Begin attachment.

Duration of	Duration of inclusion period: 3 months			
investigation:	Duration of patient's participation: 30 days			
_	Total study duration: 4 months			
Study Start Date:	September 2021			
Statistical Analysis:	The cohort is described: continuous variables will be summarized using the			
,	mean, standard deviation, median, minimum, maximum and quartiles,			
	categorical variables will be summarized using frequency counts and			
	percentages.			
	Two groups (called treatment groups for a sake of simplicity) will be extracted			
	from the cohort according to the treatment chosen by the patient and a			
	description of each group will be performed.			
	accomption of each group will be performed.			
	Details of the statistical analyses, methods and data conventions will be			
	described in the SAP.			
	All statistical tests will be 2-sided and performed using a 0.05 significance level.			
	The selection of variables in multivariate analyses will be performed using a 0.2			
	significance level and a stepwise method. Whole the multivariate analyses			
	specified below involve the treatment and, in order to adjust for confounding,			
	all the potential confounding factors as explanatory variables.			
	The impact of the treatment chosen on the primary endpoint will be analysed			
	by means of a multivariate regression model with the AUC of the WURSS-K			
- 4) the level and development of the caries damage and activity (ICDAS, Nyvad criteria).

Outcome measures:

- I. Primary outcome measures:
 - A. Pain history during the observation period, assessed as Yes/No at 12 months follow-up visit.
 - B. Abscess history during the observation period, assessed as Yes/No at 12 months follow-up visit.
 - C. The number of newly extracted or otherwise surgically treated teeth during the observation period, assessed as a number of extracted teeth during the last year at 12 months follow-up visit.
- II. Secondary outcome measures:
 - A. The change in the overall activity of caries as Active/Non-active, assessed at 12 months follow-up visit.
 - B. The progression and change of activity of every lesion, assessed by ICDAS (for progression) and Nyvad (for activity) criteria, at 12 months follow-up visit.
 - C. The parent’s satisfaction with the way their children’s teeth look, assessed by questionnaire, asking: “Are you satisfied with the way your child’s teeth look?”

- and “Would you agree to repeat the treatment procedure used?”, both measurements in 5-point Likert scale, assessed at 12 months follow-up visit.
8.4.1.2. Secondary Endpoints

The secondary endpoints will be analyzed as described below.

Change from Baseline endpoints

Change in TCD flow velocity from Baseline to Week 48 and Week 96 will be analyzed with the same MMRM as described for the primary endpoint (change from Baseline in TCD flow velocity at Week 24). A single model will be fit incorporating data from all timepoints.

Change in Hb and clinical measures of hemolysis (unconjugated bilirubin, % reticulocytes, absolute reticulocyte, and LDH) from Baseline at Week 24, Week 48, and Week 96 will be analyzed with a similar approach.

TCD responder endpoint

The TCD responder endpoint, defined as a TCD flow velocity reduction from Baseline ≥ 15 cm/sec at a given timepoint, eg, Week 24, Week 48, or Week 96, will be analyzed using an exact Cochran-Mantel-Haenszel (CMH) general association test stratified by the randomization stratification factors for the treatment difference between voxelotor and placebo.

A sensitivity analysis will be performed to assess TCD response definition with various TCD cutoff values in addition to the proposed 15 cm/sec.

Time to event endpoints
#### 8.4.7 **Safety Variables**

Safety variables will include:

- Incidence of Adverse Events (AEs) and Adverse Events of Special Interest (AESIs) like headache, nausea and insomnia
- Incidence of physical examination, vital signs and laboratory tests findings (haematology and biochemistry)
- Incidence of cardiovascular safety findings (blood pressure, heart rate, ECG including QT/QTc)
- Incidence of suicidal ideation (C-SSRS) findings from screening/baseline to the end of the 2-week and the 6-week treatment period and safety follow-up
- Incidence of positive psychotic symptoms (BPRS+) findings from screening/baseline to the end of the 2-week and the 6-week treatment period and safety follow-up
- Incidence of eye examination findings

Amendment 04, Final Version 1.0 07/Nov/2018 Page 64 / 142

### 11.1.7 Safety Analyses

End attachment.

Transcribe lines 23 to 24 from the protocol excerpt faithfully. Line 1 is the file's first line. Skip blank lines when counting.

Outcome measures:

- I. Primary outcome measures: